For years, Kris Kobach has fought against illegal immigration. He helped write two of the nation’s most strict immigration laws in Arizona and Alabama and helped develop a now-defunct national immigration security system. Now Kobach, the Republican secretary of state for Kansas, is embroiled in court fights over his repeated attempts to require Kansans to provide proof of citizenship to register to vote. Although he has repeatedly lost in court, one case that remains open will determine whether thousands of Kansans will be able to vote in November’s local and state elections. The saga began in 2011 when Kansas passed the Secure and Fair Elections Act. The law, written by Kobach, requires those registering to vote after Jan. 1, 2013, to provide documentary proof of U.S. citizenship, such as a birth certificate or a passport. … In September 2013, the ACLU sued Kobach, contending that the proof of citizenship requirement split Kansas voters into two “separate and unequal classes.” In June 2013, the U.S. Supreme Court ruled that states could not require proof of citizenship for people who register using the U.S. Election Assistance Commission’s national mail voter registration form. Kobach was allowing those who registered in Kansas with proof of citizenship to vote in all elections, but prohibited those who registered with the EAC form – without proof of citizenship – from voting in state and local elections in Kansas.
Michigan voters would continue to have the option to cast a straight-ticket ballot this fall under a Thursday ruling from the U.S. Sixth Circuit Court of Appeals. The federal appeals court denied Secretary of State Ruth Johnson’s request for an “en banc” hearing over a suspended state law that would eliminate straight-ticket voting, saying a majority of judges had not voted to reconsider a recent panel decision. The decision was bemoaned by Republican legislators, who approved the law on the grounds it would encourage a more informed electorate, but celebrated as a voting rights victory by Democrats who predicted the straight-ticket ban would have led to longer lines on Election Day. Detroit U.S. District Judge Gershwin A. Drain first struck down the straight-ticket ban in July, ruling it would reduce African-Americans’ opportunity to participate in the political process and put a disproportionate burden on African-Americans’ right to vote.
Rhode Island: Board of Elections fires embattled executive director Robert Kando | Providence Journal
With the primary election less than two weeks away, the state Board of Elections on Wednesday voted 4-to-2 to fire its controversy-prone — and twice suspended — executive director Robert Kando. After the vote, the chairman, Richard R. Dubois, told reporters: “There’s a history, but we’re moving because we want someone who is a little more innovative.” Effective immediately, he said, Bob Rapoza, the director of elections who took then-suspended Kando’s place during the presidential primary in April, would take charge as the acting executive director. “We just have to move on,” said Dubois, whose elevation to the chairmanship in June, along with the appointment by Governor Raimondo of two new members to the board broke the long-running stalemate over Kando’s future as the $145,994 a year head of the state board that presides over campaign-finance reporting, ballot counts and many other election-related activities.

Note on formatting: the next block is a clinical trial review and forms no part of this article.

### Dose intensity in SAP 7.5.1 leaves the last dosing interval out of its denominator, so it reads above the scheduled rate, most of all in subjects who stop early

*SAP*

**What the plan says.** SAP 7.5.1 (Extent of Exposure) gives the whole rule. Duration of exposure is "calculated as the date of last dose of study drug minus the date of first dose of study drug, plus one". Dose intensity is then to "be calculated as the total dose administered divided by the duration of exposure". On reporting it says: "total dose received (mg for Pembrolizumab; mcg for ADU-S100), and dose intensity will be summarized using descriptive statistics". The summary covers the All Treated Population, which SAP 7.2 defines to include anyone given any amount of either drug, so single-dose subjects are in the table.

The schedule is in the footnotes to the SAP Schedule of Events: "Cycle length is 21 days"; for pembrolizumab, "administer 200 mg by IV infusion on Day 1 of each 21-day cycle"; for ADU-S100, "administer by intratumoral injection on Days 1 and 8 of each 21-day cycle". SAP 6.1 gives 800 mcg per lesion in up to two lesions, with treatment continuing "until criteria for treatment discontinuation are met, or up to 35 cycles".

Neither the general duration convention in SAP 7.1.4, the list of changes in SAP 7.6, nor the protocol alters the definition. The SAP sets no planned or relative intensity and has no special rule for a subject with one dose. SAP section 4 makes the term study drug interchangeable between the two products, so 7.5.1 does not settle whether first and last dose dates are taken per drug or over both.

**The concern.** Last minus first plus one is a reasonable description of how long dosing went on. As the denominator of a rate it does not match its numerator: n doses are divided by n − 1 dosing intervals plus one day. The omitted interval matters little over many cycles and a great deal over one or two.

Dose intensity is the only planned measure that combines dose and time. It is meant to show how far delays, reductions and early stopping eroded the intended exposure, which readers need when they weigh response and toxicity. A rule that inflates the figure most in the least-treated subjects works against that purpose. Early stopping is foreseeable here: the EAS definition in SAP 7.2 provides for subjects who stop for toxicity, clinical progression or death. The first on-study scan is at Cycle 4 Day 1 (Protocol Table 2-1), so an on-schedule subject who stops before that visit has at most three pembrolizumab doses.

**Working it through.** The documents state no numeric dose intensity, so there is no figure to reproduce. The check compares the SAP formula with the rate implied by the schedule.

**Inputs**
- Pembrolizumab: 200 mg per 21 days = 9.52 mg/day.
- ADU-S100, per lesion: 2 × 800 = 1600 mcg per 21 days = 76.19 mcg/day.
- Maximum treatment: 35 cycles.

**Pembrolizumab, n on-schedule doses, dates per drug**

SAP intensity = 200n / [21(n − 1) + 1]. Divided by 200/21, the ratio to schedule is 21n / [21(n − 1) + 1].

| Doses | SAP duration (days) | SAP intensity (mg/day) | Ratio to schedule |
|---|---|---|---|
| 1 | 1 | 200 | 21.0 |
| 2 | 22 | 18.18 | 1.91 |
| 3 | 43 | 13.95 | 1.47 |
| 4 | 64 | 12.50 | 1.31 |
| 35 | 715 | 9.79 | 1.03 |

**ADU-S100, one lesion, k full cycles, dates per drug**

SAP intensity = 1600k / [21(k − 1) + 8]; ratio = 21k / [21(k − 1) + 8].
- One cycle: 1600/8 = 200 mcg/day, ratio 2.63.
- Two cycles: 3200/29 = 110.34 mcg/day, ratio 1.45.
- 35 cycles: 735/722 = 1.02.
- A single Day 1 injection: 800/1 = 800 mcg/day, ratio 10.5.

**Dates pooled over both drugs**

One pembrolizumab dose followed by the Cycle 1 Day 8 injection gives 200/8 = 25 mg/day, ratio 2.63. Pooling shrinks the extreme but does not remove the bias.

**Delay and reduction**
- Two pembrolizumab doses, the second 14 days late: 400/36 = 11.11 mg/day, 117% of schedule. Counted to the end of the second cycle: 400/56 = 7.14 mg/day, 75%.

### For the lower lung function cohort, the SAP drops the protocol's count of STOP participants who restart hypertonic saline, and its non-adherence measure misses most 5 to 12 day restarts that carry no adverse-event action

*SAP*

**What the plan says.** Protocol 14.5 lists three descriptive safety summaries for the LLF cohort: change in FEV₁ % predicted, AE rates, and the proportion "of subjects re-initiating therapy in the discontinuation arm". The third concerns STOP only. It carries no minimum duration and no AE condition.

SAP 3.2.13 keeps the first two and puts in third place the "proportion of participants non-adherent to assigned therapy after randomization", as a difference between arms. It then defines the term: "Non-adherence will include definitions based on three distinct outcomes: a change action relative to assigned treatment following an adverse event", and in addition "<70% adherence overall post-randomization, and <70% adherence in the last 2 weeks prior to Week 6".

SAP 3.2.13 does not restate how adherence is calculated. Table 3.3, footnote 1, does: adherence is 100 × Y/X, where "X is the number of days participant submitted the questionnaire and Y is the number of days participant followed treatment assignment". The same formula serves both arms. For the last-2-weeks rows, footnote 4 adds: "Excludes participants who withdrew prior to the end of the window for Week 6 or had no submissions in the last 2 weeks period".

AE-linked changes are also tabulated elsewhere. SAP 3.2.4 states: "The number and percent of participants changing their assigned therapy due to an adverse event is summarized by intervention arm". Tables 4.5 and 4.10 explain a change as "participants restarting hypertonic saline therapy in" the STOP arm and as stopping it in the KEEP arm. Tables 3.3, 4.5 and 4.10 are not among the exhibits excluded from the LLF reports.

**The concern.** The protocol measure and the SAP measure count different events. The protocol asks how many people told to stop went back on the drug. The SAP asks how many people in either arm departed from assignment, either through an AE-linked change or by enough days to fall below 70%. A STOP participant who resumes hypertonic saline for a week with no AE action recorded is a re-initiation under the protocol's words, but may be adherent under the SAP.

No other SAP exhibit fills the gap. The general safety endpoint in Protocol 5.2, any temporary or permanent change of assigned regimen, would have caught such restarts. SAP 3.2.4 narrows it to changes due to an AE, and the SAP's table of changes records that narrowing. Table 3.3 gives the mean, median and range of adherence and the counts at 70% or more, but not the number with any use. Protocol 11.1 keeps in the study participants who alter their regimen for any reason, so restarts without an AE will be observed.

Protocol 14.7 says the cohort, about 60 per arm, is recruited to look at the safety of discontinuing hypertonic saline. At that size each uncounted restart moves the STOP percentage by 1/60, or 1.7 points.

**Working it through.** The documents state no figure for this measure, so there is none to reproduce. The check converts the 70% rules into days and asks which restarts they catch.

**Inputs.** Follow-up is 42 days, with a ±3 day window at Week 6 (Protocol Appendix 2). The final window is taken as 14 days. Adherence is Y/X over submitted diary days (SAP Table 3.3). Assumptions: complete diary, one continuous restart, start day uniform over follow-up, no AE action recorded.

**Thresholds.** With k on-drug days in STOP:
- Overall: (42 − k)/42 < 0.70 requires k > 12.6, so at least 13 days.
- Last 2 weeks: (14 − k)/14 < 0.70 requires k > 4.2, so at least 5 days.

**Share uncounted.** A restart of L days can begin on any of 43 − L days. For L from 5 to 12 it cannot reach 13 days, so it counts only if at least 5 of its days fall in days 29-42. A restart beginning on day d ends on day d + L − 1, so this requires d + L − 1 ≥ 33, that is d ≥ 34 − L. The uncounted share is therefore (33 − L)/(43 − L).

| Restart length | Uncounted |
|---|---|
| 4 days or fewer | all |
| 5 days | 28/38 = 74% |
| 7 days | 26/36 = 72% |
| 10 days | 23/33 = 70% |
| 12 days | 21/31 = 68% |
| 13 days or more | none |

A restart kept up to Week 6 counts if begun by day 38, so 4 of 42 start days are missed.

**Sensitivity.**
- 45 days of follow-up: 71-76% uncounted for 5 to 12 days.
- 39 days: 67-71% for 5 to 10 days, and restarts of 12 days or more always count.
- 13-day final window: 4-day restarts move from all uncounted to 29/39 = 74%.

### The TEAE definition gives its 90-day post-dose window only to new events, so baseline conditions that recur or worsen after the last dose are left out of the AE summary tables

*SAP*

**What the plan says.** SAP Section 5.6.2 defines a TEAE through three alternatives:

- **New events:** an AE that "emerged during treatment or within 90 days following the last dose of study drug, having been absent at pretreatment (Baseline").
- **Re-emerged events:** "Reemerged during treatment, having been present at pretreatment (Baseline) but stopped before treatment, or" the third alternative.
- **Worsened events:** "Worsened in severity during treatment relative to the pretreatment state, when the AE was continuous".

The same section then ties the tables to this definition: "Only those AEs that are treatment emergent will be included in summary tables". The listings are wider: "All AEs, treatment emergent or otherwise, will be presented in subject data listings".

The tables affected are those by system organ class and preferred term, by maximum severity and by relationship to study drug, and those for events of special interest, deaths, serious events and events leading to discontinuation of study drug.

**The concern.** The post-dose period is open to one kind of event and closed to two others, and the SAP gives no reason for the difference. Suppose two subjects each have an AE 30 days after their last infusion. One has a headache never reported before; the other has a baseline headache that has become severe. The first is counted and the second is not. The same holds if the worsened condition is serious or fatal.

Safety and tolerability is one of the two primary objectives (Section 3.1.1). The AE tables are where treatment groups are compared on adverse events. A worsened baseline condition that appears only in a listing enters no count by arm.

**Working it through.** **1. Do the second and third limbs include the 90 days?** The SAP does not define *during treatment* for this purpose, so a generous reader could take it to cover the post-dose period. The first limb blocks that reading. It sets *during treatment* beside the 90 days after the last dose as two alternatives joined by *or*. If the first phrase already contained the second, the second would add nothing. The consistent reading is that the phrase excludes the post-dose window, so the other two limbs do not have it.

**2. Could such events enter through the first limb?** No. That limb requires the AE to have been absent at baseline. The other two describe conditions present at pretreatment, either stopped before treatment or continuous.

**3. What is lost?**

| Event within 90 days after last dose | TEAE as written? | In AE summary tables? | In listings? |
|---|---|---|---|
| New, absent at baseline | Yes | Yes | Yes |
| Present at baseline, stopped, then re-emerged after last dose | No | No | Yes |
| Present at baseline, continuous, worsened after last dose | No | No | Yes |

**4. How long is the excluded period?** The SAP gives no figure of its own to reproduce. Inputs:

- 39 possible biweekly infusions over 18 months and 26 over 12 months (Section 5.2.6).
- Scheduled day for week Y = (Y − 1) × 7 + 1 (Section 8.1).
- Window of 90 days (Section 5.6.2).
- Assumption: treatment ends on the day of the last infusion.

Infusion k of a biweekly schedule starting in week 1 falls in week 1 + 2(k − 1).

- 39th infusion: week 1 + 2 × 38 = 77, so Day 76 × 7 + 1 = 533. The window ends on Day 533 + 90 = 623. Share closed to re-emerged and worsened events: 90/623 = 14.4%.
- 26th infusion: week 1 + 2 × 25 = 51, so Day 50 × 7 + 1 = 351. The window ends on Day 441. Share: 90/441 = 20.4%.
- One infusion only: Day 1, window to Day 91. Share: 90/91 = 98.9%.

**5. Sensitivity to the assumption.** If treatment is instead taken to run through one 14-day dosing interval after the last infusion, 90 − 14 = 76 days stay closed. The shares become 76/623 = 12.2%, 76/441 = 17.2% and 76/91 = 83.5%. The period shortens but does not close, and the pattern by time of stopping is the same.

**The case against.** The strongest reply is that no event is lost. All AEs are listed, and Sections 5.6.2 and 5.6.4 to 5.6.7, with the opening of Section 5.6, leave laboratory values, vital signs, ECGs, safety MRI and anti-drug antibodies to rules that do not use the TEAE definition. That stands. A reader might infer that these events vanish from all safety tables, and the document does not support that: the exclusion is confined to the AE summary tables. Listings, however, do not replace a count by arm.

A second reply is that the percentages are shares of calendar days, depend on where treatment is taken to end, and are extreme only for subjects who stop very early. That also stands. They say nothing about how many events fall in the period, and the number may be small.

A USC Computer Science professor says South Carolina’s voter registration system and voting machines are vulnerable to hackers. Dr. Duncan Buell says South Carolina’s registration system is a possible target since it’s online. The FBI recently announced that Russian hackers had targeted the voter registration systems in Illinois and Arizona, with a hacker actually stealing the personal information of up to 200,000 voters in Illinois. The South Carolina State Election Commission says the voter registration system could be hacked, since it is online and anything online is vulnerable, but it has its own in-house computer security experts and works with vendors and the state’s computer security agency to protect the system. The Election Commission says the actual voting machines are much less vulnerable because they’re never connected to the internet or to each other. That doesn’t make them 100 percent safe, but it does lessen the chances of being hacked.
Virginia: Republican leader of Virginia Senate advances felon voting plan of his own | The Washington Post
A Republican state senator who sued Gov. Terry McAuliffe over the governor’s efforts to restore voting rights to felons filed legislation Thursday to automatically grant political rights to certain nonviolent criminals. Senate Majority Leader Thomas K. Norment Jr. (R-James City) filed the proposed constitutional amendment one day after he and other Republicans announced that they were taking McAuliffe (D) back to court over his latest attempt at rights restoration. Norment’s move seemed intended to push back against McAuliffe’s claim that Republicans had racist motives for opposing his voting-rights actions. But his plan triggered a fierce backlash from McAuliffe and other Democrats, who said it would close off any avenue for violent felons to vote ever again short of a gubernatorial pardon. GOP legislative leaders have said they objected to McAuliffe’s methods, which they and the state’s Supreme Court deemed unconstitutional.
China: Hong Kong election ballot papers at risk of tampering in the homes of officers | South China Morning Post
Critics have urged the government to improve the handling of ballot papers after it emerged that the documents were being stored in the homes of polling station officers prior to the election. News agency FactWire reported on Thursday that, according to a handbook issued by the Registration and Electoral Office, officers were allowed to take ballot papers back to their homes a week before the Legislative Council election on Sunday. The news report said the ballot papers were sealed in plastic bags after being counted and would only be opened on the day of the election.
Romania’s government said on Wednesday it decided to move forward to December 11 the date for regular parliamentary elections, fearing low turnout. The elections were initially to be held either on November 27 or December 4, a few days before or after the country’s national day, December 1, prompting concerns that many Romanians would be away on vacation. The government has allocated a total of 227.7 million lei ($57 million/51 million euro) to the organisation of the elections, it said in a statement. The pre-election campaign will run from November 11 to December 10.